Further e-mail security level–professional technology available for everyone

20. August 2015 von Sebastian Schulte

GMX integriert PGP. (c) GMX

The solution is based on the globally recognized “Pretty Good Privacy” (PGP) standard, which GMX is now making available to everyone (Image: GMX)

The solution is based on the globally recognized “Pretty Good Privacy” (PGP) standard, which GMX is now making available to everyone (Image: GMX)

[Englische Übersetzung der Pressemitteilung vom 20. August 2015]

The solution is based on the globally recognized “Pretty Good Privacy” (PGP) standard, which GMX is now making available to everyone. The new e-mail security level works on all commonly used devices, is provided free to all customers of the mail service, and is compatible with all previous PGP applications.

Helping encryption achieve breakthrough

“With the aid of our solution, all users–even those with no prior technical knowledge–can encrypt their e-mails so that only the recipient can open the content. Whether via Internet browser or GMX smartphone app, anyone can now encrypt using professional technology which previously required some technical knowledge. We hope this will be the breakthrough for widespread encryption,” says Jan Oetjen, CEO of GMX.

The e-mail provider is using the open source software Mailvelope for the PGP encryption. This encryption can be used on all major devices. When using a browser, the plug-in is integrated into the familiar e-mail interface of GMX and encrypts the mail content and any attachments directly before sending. The GMX apps for Android or iOS smartphones and tablets automatically include the PGP plug-in so that users can encrypt and decrypt messages on all commonly used devices. Even attachments can easily be encrypted together with the message on all devices–something that previously required additional effort.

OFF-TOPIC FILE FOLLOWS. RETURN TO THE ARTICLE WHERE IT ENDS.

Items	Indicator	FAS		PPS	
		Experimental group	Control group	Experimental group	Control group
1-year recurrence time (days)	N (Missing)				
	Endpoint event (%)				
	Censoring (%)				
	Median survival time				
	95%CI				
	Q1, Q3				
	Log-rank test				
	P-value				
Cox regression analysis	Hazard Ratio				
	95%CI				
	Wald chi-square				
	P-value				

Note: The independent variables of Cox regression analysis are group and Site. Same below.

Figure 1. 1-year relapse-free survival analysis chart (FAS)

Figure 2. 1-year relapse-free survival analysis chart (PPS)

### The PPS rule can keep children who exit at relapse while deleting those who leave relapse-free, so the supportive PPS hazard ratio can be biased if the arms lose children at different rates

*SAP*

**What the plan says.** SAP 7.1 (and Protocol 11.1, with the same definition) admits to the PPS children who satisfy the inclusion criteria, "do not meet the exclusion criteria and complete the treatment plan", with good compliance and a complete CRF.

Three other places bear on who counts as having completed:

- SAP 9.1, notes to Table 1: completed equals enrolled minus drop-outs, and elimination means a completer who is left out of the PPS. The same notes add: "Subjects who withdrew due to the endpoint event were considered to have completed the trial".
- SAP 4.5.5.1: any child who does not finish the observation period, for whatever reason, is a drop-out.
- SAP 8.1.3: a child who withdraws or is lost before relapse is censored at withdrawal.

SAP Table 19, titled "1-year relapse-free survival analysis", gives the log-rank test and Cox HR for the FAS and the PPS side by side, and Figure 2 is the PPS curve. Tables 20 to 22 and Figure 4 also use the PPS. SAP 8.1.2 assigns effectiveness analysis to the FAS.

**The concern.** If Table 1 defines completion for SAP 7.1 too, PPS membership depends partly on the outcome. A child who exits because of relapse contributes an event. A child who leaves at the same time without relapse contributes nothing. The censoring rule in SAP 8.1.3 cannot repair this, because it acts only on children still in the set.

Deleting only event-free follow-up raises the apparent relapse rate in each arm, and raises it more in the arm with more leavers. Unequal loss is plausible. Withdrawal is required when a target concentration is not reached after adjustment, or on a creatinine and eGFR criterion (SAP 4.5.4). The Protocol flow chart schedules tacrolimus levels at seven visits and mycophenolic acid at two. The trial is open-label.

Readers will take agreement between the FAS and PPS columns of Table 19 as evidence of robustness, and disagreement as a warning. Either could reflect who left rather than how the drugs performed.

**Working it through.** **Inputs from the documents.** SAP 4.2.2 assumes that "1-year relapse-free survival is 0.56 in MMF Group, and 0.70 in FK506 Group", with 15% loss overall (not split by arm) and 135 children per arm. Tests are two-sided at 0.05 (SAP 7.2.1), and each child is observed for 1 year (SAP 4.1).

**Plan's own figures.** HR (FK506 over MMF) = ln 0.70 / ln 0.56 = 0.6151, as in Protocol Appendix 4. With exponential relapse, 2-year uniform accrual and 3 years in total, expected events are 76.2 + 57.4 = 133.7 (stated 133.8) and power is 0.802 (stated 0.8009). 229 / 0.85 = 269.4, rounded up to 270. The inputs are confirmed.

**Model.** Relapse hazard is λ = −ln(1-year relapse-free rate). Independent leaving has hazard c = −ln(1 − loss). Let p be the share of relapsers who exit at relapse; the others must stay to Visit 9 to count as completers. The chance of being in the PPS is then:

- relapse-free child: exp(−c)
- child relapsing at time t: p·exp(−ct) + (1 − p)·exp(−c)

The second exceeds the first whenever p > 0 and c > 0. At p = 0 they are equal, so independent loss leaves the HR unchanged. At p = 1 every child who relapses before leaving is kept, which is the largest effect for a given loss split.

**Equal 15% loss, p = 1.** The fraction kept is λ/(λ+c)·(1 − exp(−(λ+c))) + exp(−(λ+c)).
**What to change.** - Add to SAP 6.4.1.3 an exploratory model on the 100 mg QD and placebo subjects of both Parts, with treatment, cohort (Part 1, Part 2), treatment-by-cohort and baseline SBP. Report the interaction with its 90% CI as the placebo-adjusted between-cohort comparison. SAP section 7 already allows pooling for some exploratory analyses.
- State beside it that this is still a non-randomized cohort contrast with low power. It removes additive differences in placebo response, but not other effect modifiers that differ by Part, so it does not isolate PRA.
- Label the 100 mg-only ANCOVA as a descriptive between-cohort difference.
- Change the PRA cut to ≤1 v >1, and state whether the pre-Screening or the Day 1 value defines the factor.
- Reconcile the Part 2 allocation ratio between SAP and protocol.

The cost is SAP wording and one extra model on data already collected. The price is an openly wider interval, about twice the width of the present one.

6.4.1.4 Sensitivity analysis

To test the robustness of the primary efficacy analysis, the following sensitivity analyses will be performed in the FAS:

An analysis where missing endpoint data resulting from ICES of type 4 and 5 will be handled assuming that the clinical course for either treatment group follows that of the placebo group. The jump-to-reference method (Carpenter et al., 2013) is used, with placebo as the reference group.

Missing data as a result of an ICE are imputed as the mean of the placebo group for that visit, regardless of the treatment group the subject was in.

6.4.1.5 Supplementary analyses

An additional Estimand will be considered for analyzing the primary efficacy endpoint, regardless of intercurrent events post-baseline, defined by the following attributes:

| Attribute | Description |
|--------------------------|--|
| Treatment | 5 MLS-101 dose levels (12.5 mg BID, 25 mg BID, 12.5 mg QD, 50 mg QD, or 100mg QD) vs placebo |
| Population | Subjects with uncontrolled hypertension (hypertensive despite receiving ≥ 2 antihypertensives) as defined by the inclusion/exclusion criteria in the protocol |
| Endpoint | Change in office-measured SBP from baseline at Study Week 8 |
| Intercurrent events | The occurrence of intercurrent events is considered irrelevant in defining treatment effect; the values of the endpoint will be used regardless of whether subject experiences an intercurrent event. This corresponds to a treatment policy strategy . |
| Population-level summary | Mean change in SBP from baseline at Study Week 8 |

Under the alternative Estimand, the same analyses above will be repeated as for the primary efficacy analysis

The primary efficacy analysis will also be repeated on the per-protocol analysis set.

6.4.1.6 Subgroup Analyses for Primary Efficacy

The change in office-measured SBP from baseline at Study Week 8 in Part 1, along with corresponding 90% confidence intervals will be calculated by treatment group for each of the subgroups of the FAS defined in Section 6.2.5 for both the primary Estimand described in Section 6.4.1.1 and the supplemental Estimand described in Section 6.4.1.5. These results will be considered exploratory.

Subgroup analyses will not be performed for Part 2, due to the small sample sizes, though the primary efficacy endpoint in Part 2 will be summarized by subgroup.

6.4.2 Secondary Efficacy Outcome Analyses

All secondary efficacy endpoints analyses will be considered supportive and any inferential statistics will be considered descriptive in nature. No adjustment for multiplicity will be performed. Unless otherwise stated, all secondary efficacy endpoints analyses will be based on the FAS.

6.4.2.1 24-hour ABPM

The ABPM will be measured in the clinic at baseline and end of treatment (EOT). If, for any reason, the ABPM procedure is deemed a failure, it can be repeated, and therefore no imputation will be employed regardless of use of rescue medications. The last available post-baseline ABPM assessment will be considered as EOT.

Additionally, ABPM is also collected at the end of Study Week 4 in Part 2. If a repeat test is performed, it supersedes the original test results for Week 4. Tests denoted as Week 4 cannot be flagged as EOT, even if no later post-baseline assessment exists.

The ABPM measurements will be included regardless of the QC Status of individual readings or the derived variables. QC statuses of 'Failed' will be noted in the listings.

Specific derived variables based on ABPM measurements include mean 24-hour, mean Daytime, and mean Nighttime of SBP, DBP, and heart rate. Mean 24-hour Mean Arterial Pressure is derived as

Assistant sets up PGP for users

The approach solves the three main problems which users previously faced when using end-to-end encryption and which prevented its spread: PGP set-up, key exchange, and assistance if the key is lost. GMX has introduced a set-up assistant which guides users through just a few steps until the first encrypted mail can be sent. After installing the browser plug-in, the private and public key required for PGP is automatically generated and clearly assigned to the user. E-mails to a particular recipient are encrypted with this person’s public key and can then only be decrypted by that person using a secret private key. By simply transferring keys between devices, users can also quickly load their private key on a smartphone so that in the case of loss it can be restored via one of the devices.

With its internal public key directory, GMX offers a solution for a previously unresolved PGP problem: how can the public keys of other users be securely accessed, and how can it be ensured that they are the right ones? All public keys generated by the browser plug-in are stored in a directory administered by GMX. With the aid of a signature, GMX ensures that the keys in this directory match the respective accounts in the directory. Only the user knows the corresponding private keys.

Own directory of public keys solves previous PGP problem

The provider is ensuring transparency by releasing the source code and commissioning external security experts to conduct audits. All security-relevant information–such as private keys and passwords–are beyond the control of GMX and can never be viewed by them. Users therefore retain full data sovereignty. First of all, this means that it is up to them which messages should or should not be encrypted. Despite the simplification, end-to-end encryption also means that users are responsible themselves for the security of their devices and private keys, as encryption is only safe if the device is also safe.

Providers ensuring transparency: source code released

PGP is also an important addition to the “E-Mail made in Germany” security standard launched by the mail system group comprising 1&1, freenet, GMX, Telekom, Strato and WEB.DE. E-mail account holders with a provider belonging to this group can not only protect the content of their messages but also the so-called metadata, such as the sender, addressee, subject, mailing time and, above all, the fact that the message is PGP-encrypted. All “E-Mail made in Germany” providers enable their users to utilize the standard PGP solutions and thus protect their mail content and metadata.

Kategorien: Pressemitteilungen, Sicherheit

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